For a home court, we recommend at least 3m x 12m (10′ x 40′). To be able to throw the jack to the maximum legal distance (10m) you will need a length of at least 12 meters. If it is possible to make it longer, closer to 50 feet, you will probably be happier with it.

For a boulodrome in a public park, we recommend a square 16.6m x 16.6m (55′ x 55′), divided by boundary strings into four standard-sized terrains (4m x 15m) with dead-ball strings installed 30cm (12″) inside the wooden surround on all four sides.

How can I build or construct my own petanque court?
See our discussion HERE.

Where can I find/download a copy of the rules?
From our petanque rules web site.

What is a petanque “league”?
In petanque, a “league” is a group of individual teams (typically from the same town or community) that play each other in a prearranged order and on a prearranged schedule during a period of time called a “season”. Pre-season activities involve registering teams and setting up the schedule of games. At the end of the season, the results of the individual games are totaled and used to determine an overall champion for the season. (See the Wikipedia article on sports league.)

League play seem to be especially popular in retirement communities and seasonal communities (e.g. RV parks in the desert Southwest in the winter).

Will petanque ever become an Olympic sport?
No. For a discussion of why this is true, see our information about the CMSB.

How do you tell the balls apart? They all look the same to me!

This is a common problem for new players. Don’t worry— with time and experience it will become easy to tell one player’s set from another’s. Here are some tips to get you started.

  • Look at the color of the boule. It may be silver or gold. It may have a polished or matte finish. It may have colored paint or magic marker in the grooves. It may be new and shiney, or old and rusty.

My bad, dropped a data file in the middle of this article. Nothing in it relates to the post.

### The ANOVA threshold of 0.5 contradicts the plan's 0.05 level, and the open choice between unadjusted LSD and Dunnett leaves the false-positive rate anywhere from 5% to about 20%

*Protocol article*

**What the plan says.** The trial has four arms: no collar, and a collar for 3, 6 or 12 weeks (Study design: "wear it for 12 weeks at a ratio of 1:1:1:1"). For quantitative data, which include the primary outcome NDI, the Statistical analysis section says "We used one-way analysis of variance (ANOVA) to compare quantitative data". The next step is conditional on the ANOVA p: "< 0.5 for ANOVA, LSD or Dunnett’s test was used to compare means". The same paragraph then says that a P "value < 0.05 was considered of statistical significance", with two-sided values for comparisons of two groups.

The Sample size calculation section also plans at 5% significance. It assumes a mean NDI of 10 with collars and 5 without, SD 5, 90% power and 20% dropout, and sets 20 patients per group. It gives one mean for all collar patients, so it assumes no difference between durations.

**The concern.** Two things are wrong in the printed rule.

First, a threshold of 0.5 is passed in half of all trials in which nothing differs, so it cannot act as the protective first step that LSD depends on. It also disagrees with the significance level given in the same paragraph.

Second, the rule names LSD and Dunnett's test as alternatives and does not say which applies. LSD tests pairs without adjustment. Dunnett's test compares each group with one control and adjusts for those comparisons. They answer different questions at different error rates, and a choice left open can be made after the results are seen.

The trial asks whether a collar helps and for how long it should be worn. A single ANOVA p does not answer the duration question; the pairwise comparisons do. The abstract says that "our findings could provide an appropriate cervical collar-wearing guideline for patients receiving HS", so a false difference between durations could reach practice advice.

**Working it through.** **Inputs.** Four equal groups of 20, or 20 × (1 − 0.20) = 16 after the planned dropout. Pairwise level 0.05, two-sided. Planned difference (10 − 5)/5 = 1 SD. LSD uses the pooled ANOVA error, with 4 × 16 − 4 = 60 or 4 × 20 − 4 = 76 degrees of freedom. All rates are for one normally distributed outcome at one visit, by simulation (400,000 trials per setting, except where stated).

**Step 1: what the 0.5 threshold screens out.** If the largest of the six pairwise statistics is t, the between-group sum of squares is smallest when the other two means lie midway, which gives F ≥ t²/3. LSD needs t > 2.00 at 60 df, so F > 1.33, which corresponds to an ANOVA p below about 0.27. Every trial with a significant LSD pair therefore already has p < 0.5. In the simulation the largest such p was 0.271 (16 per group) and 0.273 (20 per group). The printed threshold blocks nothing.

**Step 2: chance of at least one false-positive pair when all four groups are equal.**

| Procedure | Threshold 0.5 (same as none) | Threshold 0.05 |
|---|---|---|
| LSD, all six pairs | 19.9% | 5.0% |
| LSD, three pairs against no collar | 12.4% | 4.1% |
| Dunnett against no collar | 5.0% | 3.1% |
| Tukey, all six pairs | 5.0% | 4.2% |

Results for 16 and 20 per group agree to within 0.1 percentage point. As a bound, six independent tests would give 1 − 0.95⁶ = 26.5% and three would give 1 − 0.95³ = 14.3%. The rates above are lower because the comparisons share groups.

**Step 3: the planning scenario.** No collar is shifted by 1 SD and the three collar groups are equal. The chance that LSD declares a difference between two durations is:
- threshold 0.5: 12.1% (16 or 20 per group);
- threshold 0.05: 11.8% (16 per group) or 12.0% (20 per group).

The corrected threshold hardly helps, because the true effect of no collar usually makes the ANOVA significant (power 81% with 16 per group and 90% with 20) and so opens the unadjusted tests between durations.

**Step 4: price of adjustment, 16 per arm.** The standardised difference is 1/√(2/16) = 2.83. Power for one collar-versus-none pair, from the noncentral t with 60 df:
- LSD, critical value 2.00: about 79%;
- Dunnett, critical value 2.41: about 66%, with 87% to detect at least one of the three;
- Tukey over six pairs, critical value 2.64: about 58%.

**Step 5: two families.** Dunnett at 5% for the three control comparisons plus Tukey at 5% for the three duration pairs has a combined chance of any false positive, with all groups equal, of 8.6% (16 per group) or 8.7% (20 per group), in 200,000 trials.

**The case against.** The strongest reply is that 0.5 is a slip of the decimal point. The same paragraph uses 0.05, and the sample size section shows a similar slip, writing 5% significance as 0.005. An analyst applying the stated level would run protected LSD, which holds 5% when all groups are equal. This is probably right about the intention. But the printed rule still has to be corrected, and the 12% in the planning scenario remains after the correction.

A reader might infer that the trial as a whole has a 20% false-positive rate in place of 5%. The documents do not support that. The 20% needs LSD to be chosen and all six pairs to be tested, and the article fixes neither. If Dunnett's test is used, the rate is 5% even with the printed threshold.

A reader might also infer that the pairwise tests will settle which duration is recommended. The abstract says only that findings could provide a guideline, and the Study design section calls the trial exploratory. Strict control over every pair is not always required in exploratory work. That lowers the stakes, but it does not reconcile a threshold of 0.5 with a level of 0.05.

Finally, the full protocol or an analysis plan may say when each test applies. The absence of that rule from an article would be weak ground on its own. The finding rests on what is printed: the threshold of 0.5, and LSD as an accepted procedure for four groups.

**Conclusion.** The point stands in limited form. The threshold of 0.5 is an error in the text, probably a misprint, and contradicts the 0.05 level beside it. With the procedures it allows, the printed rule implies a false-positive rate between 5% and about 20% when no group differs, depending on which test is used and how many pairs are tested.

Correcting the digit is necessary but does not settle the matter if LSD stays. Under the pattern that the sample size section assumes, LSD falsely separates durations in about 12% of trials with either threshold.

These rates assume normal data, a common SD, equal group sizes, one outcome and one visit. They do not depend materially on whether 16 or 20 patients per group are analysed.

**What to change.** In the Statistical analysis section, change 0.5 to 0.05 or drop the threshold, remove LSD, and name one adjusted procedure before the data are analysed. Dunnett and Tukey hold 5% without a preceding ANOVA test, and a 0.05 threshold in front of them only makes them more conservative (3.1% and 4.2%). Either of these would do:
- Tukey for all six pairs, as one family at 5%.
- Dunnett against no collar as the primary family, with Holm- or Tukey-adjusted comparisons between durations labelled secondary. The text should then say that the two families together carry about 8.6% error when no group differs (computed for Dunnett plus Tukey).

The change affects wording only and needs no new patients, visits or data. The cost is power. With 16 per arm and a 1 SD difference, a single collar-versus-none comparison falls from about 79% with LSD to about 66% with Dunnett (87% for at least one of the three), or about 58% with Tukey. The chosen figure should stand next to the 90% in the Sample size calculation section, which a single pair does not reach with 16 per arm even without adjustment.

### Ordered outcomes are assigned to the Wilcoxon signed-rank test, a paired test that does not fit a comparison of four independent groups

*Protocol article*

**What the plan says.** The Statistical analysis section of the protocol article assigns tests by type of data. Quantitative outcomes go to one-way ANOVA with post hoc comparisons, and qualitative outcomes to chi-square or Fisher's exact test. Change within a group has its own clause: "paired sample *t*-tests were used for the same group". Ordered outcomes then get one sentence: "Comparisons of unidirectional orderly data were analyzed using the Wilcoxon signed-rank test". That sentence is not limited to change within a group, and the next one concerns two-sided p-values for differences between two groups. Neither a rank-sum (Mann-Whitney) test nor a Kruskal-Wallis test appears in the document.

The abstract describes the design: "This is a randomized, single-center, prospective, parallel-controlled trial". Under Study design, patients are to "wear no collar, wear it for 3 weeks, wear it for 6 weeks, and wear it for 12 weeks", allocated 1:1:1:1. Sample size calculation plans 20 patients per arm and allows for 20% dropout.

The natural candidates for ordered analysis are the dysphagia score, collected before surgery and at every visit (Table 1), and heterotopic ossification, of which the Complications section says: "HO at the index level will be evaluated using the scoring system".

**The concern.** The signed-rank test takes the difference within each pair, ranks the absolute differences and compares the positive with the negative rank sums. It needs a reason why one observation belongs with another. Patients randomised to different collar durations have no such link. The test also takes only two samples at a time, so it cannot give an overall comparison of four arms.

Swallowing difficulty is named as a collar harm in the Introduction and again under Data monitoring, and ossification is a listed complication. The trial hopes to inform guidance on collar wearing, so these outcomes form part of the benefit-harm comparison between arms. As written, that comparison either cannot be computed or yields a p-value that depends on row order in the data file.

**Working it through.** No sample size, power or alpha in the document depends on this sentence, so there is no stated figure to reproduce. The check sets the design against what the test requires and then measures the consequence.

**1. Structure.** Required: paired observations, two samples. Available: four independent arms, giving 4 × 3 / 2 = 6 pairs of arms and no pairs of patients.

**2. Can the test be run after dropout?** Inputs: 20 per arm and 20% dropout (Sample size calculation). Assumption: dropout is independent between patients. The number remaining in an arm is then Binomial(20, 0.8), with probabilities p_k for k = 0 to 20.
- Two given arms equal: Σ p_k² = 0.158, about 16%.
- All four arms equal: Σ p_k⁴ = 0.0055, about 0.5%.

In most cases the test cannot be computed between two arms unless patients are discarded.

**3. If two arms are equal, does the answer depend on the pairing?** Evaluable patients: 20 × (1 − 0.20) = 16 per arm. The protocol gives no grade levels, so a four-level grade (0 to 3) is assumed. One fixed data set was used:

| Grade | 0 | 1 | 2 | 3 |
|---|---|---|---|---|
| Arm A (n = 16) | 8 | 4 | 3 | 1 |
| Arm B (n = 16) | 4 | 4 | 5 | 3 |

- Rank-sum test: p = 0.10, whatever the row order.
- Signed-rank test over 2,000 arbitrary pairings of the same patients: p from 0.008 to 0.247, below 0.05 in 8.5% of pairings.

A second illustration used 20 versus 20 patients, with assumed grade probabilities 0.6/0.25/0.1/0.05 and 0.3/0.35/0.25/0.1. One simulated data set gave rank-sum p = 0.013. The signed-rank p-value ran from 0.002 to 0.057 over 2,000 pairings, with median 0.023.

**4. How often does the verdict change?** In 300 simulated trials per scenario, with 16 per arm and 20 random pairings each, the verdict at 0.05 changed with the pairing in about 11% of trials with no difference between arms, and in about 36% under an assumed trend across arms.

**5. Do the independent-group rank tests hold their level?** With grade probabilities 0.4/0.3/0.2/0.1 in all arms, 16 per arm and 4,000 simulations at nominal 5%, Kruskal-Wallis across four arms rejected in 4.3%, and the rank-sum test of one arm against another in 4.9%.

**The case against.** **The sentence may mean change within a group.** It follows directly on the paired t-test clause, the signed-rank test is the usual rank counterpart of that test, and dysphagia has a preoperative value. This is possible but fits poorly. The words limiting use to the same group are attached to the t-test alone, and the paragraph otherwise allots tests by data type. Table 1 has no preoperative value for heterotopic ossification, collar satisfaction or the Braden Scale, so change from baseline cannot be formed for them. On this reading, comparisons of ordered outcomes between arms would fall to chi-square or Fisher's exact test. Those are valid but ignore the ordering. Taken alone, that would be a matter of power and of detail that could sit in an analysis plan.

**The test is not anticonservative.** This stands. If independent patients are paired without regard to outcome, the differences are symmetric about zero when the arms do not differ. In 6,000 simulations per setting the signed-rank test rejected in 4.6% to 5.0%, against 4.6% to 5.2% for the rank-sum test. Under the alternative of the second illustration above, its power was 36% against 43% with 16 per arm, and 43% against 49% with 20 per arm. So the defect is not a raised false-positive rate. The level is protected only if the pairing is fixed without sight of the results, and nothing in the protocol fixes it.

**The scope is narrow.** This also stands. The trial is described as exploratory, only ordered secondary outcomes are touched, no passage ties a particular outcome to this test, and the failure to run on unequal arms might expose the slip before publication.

• Look for the number and pattern of the grooves. Leisure boules usually have a very limited set of groove patterns, but competition boules have a much larger set of available patterns. In a boule with single grooves, the grooves may be narrow (set close together) or wide (set farther apart). For more about groove patterns, see THIS.

What is the difference between leisure boules and competition boules?

See our page on What is the difference between leisure boules and competition boules?

For answers to questions like

Can I use this set of boules in an FIPJP-sanctioned competition?
How can I tell whether this is a leisure boule or a competition boule?

see These boules – are they competition boules?

4 thoughts on “FAQs

    Is it LEGAL to throw:

    Using two hands (like a scoop) holding the boule and then throwing it like a lob? School children love to do this.

    Using a stationary shot putt technique from the shoulder?

    Over the head as in cricket?

    I cannot find anything in the rules that forbids these unusual throwing techniques. The feet are firmly on the ground in all these 3 throws.


  2. Here is a question that I can’t find an answer. Most (all?) leisure sets come in 3’s. On eBay and antique sites I see balls in a two ball set, with leather carrier. Why two? Is it perhaps most people played triples? This seems strange to me. Any answer?